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Should Hoboken Have Axed St. Patrick’s Day Parade?

January 21, 2012

Hoboken recently announced that it is canceling this year’s St Patrick’s Day parade, traditionally held on the first Saturday in March. The city government cited the two sexual assaults and 34 arrests reported at last year’s event, and its “inability to protect spectators, bands and participants” as the reason. These would have been the 26th annual festivities.

Photo Credit: Richard J. McCormack for the Jersey Journal

The alternative suggested by the city government was moving the parade to a Wednesday, which the parade organizing committee called “insulting.” (Why?) So it has been canceled.

Needless to say, this has set off a firestorm of controversy in Hoboken, a town that loves itself a party. Even the U.K. has weighed in.

And it IS unfortunate. On the one hand, the parade is a longstanding tradition, and a fun one. EVERYONE goes to see the parade. I have gone to see the parade, and attended a few house parties with green beer and green bagels in my day.

On the other hand, many people, myself included, traditionally flee to avoid the mayhem. Hey, let’s face it, when a town posts signs in the windows of its businesses advising that public urination on the day of an event is a misdemeanor, you sit up and take notice.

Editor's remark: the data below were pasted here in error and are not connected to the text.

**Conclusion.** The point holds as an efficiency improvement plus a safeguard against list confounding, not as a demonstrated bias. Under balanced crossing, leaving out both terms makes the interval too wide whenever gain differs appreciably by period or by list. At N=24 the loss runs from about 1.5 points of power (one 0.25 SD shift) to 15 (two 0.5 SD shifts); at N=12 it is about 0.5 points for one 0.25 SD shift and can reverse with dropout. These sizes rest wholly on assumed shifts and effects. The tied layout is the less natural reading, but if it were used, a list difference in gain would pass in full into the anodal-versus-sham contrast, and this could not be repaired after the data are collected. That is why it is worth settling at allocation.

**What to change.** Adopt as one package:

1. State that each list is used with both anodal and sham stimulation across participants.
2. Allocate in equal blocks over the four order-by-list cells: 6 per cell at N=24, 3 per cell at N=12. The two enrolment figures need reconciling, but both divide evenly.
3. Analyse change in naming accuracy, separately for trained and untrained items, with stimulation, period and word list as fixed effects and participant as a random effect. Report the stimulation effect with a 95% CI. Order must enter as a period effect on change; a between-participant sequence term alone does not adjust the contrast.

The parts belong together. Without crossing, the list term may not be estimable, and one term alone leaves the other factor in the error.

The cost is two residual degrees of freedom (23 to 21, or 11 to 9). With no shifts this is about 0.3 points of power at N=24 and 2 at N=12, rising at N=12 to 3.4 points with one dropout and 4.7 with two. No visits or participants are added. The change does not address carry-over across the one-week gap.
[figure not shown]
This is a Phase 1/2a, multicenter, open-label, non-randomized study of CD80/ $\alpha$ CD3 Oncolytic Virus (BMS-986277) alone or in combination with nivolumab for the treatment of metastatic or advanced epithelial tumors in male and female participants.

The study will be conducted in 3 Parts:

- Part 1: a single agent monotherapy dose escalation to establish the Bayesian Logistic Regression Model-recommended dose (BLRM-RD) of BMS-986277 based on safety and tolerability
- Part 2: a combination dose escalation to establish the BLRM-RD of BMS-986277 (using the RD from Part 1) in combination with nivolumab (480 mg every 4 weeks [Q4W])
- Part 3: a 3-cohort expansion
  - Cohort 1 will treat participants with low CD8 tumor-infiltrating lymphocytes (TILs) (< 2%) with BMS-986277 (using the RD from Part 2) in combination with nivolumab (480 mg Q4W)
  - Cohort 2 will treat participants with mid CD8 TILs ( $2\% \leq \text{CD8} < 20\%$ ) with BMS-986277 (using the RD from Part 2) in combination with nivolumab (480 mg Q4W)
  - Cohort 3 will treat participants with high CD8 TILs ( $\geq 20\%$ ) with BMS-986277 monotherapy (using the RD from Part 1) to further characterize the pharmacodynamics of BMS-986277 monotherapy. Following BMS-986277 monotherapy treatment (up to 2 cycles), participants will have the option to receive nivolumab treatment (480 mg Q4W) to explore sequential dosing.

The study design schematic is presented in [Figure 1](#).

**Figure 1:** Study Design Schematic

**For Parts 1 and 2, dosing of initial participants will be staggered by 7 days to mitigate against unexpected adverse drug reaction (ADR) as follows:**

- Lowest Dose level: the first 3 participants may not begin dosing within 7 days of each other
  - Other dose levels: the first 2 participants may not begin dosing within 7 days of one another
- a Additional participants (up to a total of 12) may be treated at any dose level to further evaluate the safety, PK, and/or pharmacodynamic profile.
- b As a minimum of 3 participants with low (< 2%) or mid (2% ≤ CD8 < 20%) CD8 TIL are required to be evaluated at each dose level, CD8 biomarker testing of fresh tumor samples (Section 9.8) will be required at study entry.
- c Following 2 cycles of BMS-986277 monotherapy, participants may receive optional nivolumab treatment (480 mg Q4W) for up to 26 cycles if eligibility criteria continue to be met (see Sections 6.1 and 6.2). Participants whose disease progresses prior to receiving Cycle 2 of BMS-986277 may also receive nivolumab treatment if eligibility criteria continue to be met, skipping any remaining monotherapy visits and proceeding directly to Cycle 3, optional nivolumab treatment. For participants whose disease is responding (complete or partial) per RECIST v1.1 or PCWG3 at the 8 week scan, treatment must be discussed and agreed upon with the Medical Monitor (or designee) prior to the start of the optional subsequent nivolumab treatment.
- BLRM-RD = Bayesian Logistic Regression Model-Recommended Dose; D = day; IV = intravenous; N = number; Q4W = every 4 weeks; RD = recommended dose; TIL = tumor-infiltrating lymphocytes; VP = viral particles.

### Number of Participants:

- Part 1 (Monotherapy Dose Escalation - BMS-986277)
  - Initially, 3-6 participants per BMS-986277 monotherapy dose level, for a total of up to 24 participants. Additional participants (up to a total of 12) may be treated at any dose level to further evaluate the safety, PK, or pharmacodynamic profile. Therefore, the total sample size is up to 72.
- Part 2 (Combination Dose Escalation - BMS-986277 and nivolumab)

Although I am sad about the parade, things have gotten so out of hand that, if they kept on going the way they were going, it would only be a matter of time before an alcohol-related tragedy occurred.

Hoboken, we have a problem…

As my friend Scott put it in a Facebook post, “there must be a way to preserve this tradition AND maintain public safety and law and order. It doesn’t seem like rocket science.” I agree, although I am unable to offer a solution, except to keep the city’s many bars closed at least until after the parade concludes. Many people who commented on Scott’s FB post said the same thing.

I think Hoboken has one of the highest concentrations of bars/restaurants per square mile in the state: we have A LOT of bars.

The bars opened very early on parade day, at 9 am or so, and pretty much the whole town was wasted by 10 or 11 am. This basically set the tone for the rest of the day. The parade started at 11 or 12, I think, and lasted for about an hour. And the partying continued from there. Keeping the bars closed until after parade may have helped keep things under control.

 Good Con-ic sense?

All is not lost though, party lovers. A group of residents has organized Hoboken Lepre-Con for Saturday, March 3. For the uninitiated, this event is modeled on Santa-Con, a pub crawl held the Saturday before Christmas in Manhattan.

Lepre-Con would be the same thing, in Hoboken, with party-goers dressed as leprechauns. The event starts at 9 am, according to its web site. I have friends who plan to attend Lepre-Con, and I am looking forward to seeing the attendees’ costumes. My friends ALWAYS party responsibly.

Hopefully, Lepre-Con will be a good time for all, and just an excuse for dangerous, disorderly behavior. Even so, it won’t be the same without the parade.

Photo Credit: Richard J. McCormack for the Jersey Journal

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